Is Japanese Prime Minister Shinzo Abe about to do a Theresa May? In June, the British prime minister called an unnecessary general election because the opinion polls gave her a supposedly unassailable lead. In the course of the campaign, that lead dwindled to almost nothing due to a combination of inept campaign strategy and astute politicking by her opponent, the wildly underestimated opposition leader Jeremy Corbyn. It is now touch-and-go whether she survives until the end of the year.
Like Corbyn, Tokyo Gov. Yuriko Koike is a seasoned operator with a flair for populist gestures and a justly earned reputation for standing apart from the crowd of colorless party hacks. Unlike the vast majority of Japanese politicians, she has no coalition of vested interests behind her, no party machine and no network of influential backers. Her approval ratings of around 70% are far above those achieved by Abe even at peak popularity.
There is one further eerie resemblance. May's campaign ran into trouble because of a series of ham-fisted proposals for targeted spending cuts in line with the "austerity" strategy dictated by the U.K. Treasury and channeled by her chancellor of the exchequer. Abe has gotten himself into a similar pickle by agreeing to a deeply unpopular hike in the consumption tax, as demanded by the Ministry of Finance and his own finance minister, Taro Aso.
On all three of the previous occasions that the consumption tax was hiked, recessions followed. Abe knows this well enough because the last time was in 2014 and the result was a sharp fall in his own popularity. This time, in an attempt to mitigate the regressive effects, he is promising to use half the revenue raised to fund free education and other giveaways. Even so, any fiscal tightening at all represents a dilution of the Abenomics reflationary strategy and looks like a capitulation to the unreconstructed fiscal hawks in the bureaucracy.
In contrast, Koike's message is strong and clear -- no consumption tax hike until the economy can bear it. Likewise, her "zero nuclear power" stance is likely to garner support from younger people and celebrities as well as potentially winning the backing of another maverick, former Prime Minister Junichiro Koizumi who has reinvented himself as an anti-nuclear campaigner. With a large proportion of unaffiliated voters -- around 30%, according to some polls -- it would not be a huge surprise if Koike's brand new "Party of Hope" scored significant successes, particularly in Tokyo and surrounding areas. It might end up as Japan's third largest, perhaps even second largest party.
Koike no Corbyn
It will be after the election that things may get interesting. Although Koike is portrayed in the media as a direct challenger to Abe, the similarities between them are much greater than the differences. If the center-left Democratic Party, currently the largest opposition party, bears the brunt of the Party of Hope's advances, Abe may find that his room for maneuver has increased.
Koike has rattled the cages of vested interests and favors better conditions for working women, but politically she is very far from being an old-school leftist in the style of Corbyn. A member of the Nippon Kaigi association of conservative activists and a regular worshipper at the controversial Yasukuni Shrine, she is to the right of Abe on many issues. For example, like many Japanese conservatives, she feels that Abe's minimalist proposal for constitutional reform -- which merely spells out that Japan's Self-Defense Forces are legal -- does not go nearly far enough. Instead, she favors a wholesale rewriting. Her views on North Korea are similarly robust. It was because of her ideological credentials that Abe made her Japan's first-ever female minister of defense in 2007.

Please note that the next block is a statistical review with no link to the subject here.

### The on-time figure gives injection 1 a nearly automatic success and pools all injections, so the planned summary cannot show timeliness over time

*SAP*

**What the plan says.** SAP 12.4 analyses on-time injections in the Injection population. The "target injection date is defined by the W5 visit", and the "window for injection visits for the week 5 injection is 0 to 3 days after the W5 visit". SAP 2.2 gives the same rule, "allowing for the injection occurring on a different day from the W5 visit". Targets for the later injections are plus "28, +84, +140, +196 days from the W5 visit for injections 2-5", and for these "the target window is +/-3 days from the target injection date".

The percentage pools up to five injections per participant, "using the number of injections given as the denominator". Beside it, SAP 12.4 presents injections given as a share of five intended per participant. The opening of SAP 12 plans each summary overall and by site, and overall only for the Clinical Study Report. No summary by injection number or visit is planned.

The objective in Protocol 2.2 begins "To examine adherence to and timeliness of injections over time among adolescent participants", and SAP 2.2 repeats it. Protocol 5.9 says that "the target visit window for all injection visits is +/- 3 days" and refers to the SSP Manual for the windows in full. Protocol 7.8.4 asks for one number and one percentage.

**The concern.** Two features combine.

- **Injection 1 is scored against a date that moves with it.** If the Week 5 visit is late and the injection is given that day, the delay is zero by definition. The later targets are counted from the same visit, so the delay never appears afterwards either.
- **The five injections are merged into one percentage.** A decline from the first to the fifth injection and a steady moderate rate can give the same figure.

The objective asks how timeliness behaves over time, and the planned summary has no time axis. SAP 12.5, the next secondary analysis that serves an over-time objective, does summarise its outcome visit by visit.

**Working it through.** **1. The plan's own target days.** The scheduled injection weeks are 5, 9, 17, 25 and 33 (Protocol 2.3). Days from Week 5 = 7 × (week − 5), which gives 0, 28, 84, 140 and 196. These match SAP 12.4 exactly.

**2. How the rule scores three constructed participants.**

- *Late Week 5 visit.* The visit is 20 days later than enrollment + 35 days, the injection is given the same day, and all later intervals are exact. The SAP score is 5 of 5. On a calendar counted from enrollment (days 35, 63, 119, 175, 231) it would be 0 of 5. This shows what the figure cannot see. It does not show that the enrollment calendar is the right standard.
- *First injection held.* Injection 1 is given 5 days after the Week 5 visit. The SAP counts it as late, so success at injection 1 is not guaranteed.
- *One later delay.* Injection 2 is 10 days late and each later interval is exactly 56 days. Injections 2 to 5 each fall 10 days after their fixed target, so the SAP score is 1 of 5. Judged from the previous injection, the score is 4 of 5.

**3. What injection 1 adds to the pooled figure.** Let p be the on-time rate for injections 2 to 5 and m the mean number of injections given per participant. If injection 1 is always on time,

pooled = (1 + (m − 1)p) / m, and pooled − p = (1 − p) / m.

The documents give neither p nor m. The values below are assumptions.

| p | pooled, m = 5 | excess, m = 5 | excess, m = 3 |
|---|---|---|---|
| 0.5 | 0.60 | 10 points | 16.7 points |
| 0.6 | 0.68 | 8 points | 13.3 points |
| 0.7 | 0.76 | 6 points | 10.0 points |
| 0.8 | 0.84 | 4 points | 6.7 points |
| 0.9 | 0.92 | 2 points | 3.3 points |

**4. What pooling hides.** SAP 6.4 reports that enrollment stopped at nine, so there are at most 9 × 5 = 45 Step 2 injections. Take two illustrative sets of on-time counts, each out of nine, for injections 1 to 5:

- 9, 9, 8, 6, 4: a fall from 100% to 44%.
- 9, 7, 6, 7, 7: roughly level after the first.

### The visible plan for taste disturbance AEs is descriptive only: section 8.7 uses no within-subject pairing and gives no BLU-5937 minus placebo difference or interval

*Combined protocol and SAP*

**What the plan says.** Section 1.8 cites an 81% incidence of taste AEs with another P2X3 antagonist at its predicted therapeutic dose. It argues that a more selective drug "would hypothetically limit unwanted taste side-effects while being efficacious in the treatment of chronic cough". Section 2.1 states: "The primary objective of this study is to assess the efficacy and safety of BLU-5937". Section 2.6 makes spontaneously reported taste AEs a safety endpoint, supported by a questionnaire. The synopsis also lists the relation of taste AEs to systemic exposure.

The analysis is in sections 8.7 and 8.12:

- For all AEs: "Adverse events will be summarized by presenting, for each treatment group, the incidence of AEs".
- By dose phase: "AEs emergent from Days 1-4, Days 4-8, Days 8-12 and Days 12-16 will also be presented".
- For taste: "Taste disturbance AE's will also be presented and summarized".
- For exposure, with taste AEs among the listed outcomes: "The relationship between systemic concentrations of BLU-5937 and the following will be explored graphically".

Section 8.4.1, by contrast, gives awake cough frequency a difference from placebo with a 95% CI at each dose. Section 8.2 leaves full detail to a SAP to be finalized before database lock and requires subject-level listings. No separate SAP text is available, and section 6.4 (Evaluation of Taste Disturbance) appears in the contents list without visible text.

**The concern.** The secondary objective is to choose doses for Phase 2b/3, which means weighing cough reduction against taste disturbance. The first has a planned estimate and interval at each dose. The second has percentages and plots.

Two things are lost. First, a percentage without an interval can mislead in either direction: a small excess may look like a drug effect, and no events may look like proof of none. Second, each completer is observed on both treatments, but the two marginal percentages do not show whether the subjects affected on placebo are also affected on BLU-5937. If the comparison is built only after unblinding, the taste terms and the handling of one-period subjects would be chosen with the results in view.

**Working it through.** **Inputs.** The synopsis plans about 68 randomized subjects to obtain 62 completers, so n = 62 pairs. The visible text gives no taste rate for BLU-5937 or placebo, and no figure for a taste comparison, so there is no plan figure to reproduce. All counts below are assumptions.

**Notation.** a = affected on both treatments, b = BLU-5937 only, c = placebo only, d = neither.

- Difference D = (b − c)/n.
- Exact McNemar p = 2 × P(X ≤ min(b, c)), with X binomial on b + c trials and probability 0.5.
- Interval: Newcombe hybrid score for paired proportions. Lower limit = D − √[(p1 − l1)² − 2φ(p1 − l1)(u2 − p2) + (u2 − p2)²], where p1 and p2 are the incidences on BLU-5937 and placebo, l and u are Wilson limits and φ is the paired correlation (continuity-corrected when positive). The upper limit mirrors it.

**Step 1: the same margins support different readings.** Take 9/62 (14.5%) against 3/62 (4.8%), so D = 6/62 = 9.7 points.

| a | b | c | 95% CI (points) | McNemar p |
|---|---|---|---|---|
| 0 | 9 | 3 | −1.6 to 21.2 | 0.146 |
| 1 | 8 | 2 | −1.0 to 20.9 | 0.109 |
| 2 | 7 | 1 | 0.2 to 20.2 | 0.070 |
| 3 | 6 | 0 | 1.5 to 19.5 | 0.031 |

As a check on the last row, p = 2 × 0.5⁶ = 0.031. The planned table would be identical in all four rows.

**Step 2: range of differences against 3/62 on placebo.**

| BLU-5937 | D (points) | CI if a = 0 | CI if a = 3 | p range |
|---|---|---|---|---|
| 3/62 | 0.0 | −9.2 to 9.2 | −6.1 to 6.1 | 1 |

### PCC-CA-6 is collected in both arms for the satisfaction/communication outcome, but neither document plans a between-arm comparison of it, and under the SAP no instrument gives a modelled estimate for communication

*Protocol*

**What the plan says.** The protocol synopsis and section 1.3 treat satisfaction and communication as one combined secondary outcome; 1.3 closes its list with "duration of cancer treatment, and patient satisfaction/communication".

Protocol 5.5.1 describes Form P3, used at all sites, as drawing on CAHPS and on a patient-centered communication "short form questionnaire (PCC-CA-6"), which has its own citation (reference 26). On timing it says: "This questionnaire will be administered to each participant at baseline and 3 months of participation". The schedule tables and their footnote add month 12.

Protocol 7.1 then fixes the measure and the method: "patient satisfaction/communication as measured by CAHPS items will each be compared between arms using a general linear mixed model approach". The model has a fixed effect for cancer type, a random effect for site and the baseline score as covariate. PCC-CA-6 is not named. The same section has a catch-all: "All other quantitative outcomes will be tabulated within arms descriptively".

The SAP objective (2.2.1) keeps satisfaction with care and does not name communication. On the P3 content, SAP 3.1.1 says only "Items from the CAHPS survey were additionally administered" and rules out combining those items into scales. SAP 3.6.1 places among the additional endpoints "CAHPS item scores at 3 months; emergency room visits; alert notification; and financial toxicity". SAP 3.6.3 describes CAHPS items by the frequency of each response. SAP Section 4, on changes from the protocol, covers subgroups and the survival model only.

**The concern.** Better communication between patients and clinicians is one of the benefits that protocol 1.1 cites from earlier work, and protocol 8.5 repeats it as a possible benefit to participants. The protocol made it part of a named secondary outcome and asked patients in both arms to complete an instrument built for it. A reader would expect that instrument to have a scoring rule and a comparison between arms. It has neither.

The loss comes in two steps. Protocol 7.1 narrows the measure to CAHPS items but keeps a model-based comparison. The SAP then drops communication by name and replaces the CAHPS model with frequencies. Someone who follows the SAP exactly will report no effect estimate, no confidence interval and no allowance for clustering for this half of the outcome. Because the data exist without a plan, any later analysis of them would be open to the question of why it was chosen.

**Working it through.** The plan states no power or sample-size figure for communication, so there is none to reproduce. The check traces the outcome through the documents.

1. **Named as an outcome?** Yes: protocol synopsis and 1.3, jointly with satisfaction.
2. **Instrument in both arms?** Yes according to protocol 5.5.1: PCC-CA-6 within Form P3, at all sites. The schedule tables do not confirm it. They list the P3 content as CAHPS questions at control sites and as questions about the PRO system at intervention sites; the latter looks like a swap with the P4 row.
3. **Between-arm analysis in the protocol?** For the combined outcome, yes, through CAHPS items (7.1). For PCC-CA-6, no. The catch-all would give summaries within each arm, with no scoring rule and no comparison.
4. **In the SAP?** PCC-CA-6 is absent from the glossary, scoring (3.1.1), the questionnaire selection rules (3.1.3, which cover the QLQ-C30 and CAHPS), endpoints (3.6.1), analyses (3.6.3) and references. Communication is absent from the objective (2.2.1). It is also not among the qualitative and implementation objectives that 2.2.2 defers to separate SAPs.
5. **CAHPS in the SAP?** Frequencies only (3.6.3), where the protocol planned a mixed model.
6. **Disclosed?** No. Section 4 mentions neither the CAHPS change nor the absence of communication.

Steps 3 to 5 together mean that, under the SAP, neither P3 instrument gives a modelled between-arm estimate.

It is possible that a resounding electoral success could encourage Koike to plot a return to the national parliament, but that would mean giving up her current job. The governorship of Tokyo involves managing an urban agglomeration larger than many European countries in economic scale. With the 2020 Olympics around the corner, it offers more power, responsibility and exposure than all but the top three or four cabinet posts. It would make more sense to complete her term, which ends in August 2020, then to weigh her chances in the post-Abe world.
The obvious strategy for both players is to form an official or unofficial alliance. Currently the ruling Liberal Democratic Party's partner in coalition is Komeito, a party affiliated to the Buddhist Soka Gakkai organization. Soka Gakkai has a strongly pacifist orientation -- one of its founders was a dissident who died in prison during the war. Every initiative that Abe has promoted on security and defense issues, including his constitutional reform proposal, has had to take this into account.
The relationship between the LDP and Komeito is a political marriage of convenience. A relationship between Abe's LDP and Koike's Party of Hope would be built on mutual attraction. It is notable that Abe has refrained from any personal criticism of Koike; in fact, he has gone out of his way to build her up as "a formidable opponent," and has complimented her choice of party name.
Abe has an unbroken record of election successes. He has highly experienced and sophisticated political advisers who will have examined all possibilities and permutations. What about a scenario in which the parliamentary left was eroded further, a new coalition partner appeared, the tax hike had to be scrapped and constitutional reform made more wide-ranging? Technically it might be a defeat, but the result could better than a victory.
Peter Tasker is an analyst with Tokyo-based Arcus Research.